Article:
The United States is producing more research scientists than academia alone can handle. The growth rate of tenure-track academic jobs is shrinking and research dollars in many fields are being cut. Many new STEM PhDs are anxious to move into industry but their training may not be a good fit or they may find that they are overqualified.
How well is Notre Dame helping graduate students transition into non-academic networks and careers? Are PI’s and the Graduate Career Services adjusting to the changing landscape? If you are an undergraduate considering continuing your education in energy or other STEM fields, should you pursue a PhD?
ND Energy is bringing together a team of experts to help answer these questions and lead a discussion on this topic. They include a life-long research scientist, a professor with a business background, a representative from the graduate career services team, and a PhD candidate in chemistry.
Panel participants will include:
Prof. Ani Aprahamian is Frank M. Freimann Professor of Physics. In her time at Notre Dame, Dr. Aprahamian has served as Physics Department chair, director of the Nuclear Science Laboratory at Notre Dame, and was instrumental in obtaining a $10 million grant from the National Science Foundation to establish The Joint Institute for Nuclear Astrophysics (JINA). Her research has focused on gaining an understanding of the elements of the universe. She is a strong believer in directing graduate researchers into non-academic positions as well as an advocate of women in science.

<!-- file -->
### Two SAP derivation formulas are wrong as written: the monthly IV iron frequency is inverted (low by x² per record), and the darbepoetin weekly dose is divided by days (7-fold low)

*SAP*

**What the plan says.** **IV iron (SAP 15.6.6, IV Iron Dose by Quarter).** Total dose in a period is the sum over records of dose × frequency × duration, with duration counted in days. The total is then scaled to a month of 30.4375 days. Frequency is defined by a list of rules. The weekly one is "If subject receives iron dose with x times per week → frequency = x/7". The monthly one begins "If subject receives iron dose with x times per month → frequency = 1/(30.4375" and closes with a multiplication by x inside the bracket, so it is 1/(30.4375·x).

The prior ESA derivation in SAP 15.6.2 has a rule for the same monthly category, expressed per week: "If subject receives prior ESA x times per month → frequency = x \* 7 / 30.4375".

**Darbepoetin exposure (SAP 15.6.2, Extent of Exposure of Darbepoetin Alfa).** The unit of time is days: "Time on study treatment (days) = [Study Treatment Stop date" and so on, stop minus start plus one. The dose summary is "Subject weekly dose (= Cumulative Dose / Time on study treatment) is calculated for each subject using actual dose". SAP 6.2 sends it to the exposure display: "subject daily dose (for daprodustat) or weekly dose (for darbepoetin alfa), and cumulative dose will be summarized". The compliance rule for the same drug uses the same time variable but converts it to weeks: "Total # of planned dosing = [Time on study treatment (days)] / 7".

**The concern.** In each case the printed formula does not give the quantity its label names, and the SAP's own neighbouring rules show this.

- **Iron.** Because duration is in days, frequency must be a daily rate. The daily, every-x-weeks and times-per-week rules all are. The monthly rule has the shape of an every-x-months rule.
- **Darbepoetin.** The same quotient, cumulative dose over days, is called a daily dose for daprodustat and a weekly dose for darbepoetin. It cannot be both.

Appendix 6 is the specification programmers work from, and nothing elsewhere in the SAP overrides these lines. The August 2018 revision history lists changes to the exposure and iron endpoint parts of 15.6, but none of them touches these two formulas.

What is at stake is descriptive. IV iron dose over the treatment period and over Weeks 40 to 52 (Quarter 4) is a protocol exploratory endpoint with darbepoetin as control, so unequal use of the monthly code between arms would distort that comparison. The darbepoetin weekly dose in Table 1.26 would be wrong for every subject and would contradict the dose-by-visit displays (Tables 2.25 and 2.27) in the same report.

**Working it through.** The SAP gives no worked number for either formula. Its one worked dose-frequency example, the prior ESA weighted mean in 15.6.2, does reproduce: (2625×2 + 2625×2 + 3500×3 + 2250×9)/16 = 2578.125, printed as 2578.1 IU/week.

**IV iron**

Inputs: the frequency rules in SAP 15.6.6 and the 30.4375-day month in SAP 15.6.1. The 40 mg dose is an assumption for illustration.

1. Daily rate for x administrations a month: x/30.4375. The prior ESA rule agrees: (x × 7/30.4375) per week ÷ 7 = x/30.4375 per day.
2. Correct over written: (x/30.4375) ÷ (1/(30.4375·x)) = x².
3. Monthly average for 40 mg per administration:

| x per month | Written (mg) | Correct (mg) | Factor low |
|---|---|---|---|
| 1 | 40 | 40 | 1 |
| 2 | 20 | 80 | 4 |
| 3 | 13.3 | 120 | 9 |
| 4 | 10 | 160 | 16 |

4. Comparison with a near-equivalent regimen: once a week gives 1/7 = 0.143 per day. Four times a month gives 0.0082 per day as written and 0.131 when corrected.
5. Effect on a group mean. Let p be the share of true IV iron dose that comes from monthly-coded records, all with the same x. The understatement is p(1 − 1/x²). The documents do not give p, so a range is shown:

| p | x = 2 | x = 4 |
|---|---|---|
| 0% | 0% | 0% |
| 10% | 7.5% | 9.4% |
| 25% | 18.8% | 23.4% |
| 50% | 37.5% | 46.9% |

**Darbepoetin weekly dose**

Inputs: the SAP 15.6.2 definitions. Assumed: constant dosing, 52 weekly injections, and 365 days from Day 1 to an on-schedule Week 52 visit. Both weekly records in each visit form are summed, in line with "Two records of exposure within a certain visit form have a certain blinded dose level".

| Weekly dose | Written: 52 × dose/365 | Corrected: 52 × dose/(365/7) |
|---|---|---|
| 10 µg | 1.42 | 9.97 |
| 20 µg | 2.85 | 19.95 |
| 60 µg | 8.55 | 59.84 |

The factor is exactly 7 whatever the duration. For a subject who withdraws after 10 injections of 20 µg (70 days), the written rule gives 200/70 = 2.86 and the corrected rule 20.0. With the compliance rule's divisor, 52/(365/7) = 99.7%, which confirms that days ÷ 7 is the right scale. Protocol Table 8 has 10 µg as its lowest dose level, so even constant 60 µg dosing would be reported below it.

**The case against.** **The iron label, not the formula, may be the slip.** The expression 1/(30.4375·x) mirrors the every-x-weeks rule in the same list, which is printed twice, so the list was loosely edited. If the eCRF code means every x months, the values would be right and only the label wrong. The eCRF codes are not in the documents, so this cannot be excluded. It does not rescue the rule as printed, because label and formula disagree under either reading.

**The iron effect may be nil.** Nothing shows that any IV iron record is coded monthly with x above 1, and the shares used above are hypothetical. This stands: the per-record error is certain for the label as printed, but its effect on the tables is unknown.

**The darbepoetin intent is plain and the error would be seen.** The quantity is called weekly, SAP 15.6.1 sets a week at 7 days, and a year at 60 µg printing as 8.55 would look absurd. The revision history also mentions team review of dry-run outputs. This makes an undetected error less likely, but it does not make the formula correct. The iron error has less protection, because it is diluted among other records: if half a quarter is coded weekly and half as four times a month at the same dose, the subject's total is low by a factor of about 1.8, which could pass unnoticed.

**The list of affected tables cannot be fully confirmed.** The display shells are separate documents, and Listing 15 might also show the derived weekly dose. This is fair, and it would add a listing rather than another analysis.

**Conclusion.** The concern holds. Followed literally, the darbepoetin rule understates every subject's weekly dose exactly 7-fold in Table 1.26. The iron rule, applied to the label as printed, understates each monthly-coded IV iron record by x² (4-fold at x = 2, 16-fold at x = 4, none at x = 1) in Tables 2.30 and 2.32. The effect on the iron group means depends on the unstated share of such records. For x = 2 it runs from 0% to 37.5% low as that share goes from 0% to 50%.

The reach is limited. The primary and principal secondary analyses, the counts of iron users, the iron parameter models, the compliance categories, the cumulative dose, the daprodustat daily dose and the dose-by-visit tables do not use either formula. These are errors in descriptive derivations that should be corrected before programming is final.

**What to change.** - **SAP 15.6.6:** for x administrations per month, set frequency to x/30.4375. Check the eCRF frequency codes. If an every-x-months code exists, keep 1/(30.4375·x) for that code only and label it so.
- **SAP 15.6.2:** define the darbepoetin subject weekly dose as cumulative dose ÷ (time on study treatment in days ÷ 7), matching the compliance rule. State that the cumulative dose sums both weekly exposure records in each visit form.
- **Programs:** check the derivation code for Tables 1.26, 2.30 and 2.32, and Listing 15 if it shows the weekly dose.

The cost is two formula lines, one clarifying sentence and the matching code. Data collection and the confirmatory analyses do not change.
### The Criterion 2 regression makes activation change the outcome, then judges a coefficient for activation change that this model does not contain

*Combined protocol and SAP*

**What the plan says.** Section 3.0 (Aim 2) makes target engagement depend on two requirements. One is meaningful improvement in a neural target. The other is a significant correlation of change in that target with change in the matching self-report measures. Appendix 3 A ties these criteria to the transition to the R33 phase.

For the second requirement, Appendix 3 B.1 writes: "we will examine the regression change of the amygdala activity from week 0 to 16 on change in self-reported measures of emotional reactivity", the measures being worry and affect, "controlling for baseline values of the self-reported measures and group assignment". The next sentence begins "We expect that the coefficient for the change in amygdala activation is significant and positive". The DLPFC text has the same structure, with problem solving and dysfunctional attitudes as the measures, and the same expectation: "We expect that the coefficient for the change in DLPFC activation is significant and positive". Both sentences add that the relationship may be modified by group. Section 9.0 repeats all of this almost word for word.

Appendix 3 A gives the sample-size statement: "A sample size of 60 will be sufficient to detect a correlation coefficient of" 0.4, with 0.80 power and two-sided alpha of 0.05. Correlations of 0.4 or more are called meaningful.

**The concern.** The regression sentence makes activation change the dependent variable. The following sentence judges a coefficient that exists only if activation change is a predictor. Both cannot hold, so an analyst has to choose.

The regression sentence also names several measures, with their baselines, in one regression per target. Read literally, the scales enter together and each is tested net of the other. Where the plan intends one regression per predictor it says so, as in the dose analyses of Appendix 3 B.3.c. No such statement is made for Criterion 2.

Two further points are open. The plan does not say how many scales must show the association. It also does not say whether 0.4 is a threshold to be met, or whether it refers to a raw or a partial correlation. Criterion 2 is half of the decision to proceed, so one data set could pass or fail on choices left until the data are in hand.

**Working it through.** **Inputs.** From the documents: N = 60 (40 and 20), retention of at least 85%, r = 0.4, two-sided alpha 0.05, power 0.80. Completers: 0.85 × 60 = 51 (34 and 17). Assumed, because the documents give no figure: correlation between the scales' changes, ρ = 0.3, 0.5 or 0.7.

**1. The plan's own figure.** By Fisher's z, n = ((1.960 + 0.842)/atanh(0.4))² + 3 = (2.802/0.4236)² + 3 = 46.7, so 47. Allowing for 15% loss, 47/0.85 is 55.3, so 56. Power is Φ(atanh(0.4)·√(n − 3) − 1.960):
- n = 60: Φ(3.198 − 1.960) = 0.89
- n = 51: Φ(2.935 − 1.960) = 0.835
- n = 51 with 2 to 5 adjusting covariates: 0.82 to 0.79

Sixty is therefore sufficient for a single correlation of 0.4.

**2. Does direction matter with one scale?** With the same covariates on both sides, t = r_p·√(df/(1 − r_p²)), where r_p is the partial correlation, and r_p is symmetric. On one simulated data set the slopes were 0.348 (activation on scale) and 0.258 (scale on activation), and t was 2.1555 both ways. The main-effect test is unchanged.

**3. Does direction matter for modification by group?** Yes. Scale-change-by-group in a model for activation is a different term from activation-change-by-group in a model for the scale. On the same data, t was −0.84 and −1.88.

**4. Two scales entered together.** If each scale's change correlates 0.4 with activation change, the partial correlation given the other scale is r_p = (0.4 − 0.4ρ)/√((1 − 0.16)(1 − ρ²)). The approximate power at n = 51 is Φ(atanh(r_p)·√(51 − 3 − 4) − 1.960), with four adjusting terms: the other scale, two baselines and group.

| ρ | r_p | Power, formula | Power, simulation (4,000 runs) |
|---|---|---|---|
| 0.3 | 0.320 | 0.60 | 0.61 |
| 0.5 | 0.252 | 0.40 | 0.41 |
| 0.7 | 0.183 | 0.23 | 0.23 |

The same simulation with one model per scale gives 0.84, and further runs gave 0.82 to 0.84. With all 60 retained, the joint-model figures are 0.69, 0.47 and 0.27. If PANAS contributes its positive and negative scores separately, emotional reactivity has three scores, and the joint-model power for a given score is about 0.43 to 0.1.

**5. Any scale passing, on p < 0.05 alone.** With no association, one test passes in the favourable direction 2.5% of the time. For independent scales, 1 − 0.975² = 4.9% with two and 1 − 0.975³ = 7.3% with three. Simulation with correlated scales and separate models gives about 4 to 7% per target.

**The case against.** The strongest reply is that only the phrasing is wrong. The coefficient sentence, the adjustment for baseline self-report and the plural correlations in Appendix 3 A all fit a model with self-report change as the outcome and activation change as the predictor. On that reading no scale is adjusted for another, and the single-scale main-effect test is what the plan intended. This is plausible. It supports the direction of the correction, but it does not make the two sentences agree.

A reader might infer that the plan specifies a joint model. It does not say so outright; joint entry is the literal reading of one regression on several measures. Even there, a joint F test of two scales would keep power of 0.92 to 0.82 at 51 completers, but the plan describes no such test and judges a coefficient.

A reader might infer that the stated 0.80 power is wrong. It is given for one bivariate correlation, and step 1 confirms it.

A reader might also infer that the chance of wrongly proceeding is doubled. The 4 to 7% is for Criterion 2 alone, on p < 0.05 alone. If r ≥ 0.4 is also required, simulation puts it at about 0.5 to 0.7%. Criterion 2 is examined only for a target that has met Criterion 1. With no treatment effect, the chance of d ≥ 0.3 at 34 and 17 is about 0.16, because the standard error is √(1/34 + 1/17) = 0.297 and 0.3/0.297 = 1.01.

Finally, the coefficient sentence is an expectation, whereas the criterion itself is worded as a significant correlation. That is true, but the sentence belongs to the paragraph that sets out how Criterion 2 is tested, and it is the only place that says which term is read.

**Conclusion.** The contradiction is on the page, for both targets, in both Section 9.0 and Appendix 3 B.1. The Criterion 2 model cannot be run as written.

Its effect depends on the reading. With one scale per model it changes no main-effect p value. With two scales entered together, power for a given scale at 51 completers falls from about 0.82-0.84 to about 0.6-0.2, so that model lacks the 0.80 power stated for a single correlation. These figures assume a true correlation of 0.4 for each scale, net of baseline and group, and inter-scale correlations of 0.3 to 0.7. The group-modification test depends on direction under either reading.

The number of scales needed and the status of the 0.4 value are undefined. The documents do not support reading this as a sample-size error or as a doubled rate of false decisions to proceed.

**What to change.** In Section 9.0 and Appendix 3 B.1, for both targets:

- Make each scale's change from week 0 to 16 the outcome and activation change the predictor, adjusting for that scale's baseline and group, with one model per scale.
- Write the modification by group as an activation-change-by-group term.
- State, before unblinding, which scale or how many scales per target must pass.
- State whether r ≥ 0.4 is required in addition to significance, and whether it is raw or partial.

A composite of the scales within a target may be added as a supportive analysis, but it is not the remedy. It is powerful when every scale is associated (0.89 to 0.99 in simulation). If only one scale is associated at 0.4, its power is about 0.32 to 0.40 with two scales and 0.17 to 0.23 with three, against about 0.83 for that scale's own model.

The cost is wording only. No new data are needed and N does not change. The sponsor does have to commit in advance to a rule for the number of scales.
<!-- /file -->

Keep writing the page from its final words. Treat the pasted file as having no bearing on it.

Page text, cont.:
Prof. Thomas Degnan is the Anthony and Sarah Earley Professor of Energy and the Environment, Department of Chemical and Biomolecular Engineering. An alumnus of Notre Dame, Dr. Degnan worked for 3M and ExxonMobil before returning to campus in 2015. In 2012 he participated on a National Academies Panel on Challenges in Chemistry Graduate Education. His specific topic of discussion was “What are the skills industry managers need in PhD chemists, and how is employment of chemists and the skills they need evolving?” He has a wealth of knowledge on the topic and eager to join in the conversation with current graduate researchers.
Samuel VandenHeuvel is a Notre Dame PhD candidate with the Sevov Group in the Department of Chemistry and Biochemistry. Currently, Sam is preparing to defend his dissertation and enter the working world. He has focused on materials and inorganic chemistry. His role as co-president of the Notre Dame MBA Energy and Resources Club and interactions with ND Energy were the inspiration for this panel.
Ryan Willerton is the Associate Vice President for Career and Professional Development, Division of Student Affairs. Mr. Willerton oversees the new Center for Career Development on the fifth floor of Duncan Student Center. His portfolio includes supervision of the Career Development’s four functions: Graduate Career Services (serving master’s and Ph.D. students), Undergraduate Career Services, Employer Engagement, and Operations and Event Services. Mr. Willerton has served Notre Dame in various student life-focused leadership capacities over the last 19 years, and he looks forward to collaborating with students, faculty, and alumni to create tailored strategies and effective career services for all Notre Dame graduate students.
Originally published at energy.nd.edu.